Lawlessness and terrorism

Security problems are high on the agenda. The peace with the Tuaregs from 2009 (see Modern History) is still going on so far and Issoufou has started a special development program for Tuaregs’ areas in the north, but the situation has still remained unsettled. Many of the rebels have retained their weapons and some of them have gone over to the Islamist organization al-Qaeda in Islamic Maghreb (Aqim), which has carried out several attacks on military posts and foreigners. In the north, there is a general lawlessness where armed gangs attack villages, take hostages and steal cattle and other assets.

In spring and summer 2017, targets in western Niger were attacked by militant groups from Mali and the government proclaimed state of emergency. At the end of 2017, a new anti-terrorist force, G5 Sahel, was deployed in the border region between Mali, Niger and Burkina Faso.

A major problem is the violent Islamist movement Boko Haram’s presence in the Diffa region of south-eastern Niger along the border with Nigeria. The Islamists have their base in Nigeria but regularly enter Niger in search of food and weapons. Many hundreds of civilians have been killed in these raids.

Through the war against Boko Haram, the situation for human rights has deteriorated. Boko Haram carries out systematic attacks on villages where they plunder, murder, torture and rape. The government is also abusing its efforts to stop the terrorists. The military resources that must be devoted to the government’s scarce resources. The fight against Boko Haram is being waged jointly with neighboring countries, France and the United States, but so far no one has been able to stop the movement. On the contrary, the success of the Nigerian army against Boko Haram has led the movement to move its base closer to Niger. The group has succeeded in infiltrating and winning supporters in the border area.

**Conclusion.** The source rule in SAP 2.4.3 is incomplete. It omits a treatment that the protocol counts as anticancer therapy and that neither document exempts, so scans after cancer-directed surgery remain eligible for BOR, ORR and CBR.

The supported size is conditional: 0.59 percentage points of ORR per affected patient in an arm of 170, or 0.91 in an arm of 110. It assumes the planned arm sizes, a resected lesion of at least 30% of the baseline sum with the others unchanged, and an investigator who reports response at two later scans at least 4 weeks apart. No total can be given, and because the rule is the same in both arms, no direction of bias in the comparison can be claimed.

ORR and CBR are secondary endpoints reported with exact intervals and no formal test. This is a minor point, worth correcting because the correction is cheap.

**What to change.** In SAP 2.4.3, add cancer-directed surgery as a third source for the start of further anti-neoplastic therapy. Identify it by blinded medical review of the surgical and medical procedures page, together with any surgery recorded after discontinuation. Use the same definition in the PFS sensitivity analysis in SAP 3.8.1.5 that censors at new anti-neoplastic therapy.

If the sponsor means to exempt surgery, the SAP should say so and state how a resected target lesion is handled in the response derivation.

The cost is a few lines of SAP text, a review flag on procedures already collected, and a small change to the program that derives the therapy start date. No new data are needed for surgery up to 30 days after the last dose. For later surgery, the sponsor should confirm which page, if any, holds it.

Amadou returns home

Fashion leader Hama Amadou returned to Niger in November 2019 from exile in France. He was imprisoned immediately to serve the rest of his home sentence for smuggling infants. Next, Amadou planned to make a political comeback and once again challenge Issoufou at the presidential post.

Follow the ongoing development of the Calendar.


Official name

Republic of Niger / Republic of Niger


republic, unitary state

Head of State

President Mahamadou Issoufou (2011–)

Head of government

Prime Minister Brigi Rafini (2011–)

Most important parties with mandates in the last election

Nigerian Party for Democracy and Socialism (PNDS) 75, Nigerian Democratic Movement for an African Federation (Moden) 25, National Movement for Social Development (MNSD) 20, Patriotic Movement for the Republic (MPR-Jamhuriya) 13, Others 38 (2016)

Main parties with mandates in the second most recent elections

Nigerian Party for Democracy and Socialism (PNDS) 39, National Movement for Social Development (MNSD) 26, Moden 24, ANDP, 8, RDP 7, UDR 6, CDS 2 (2011) 1


60% in the second round of the presidential elections and 66% in the 2016 parliamentary elections

Upcoming elections

presidential and parliamentary elections 2021

  1. the largest opposition parties boycotted the election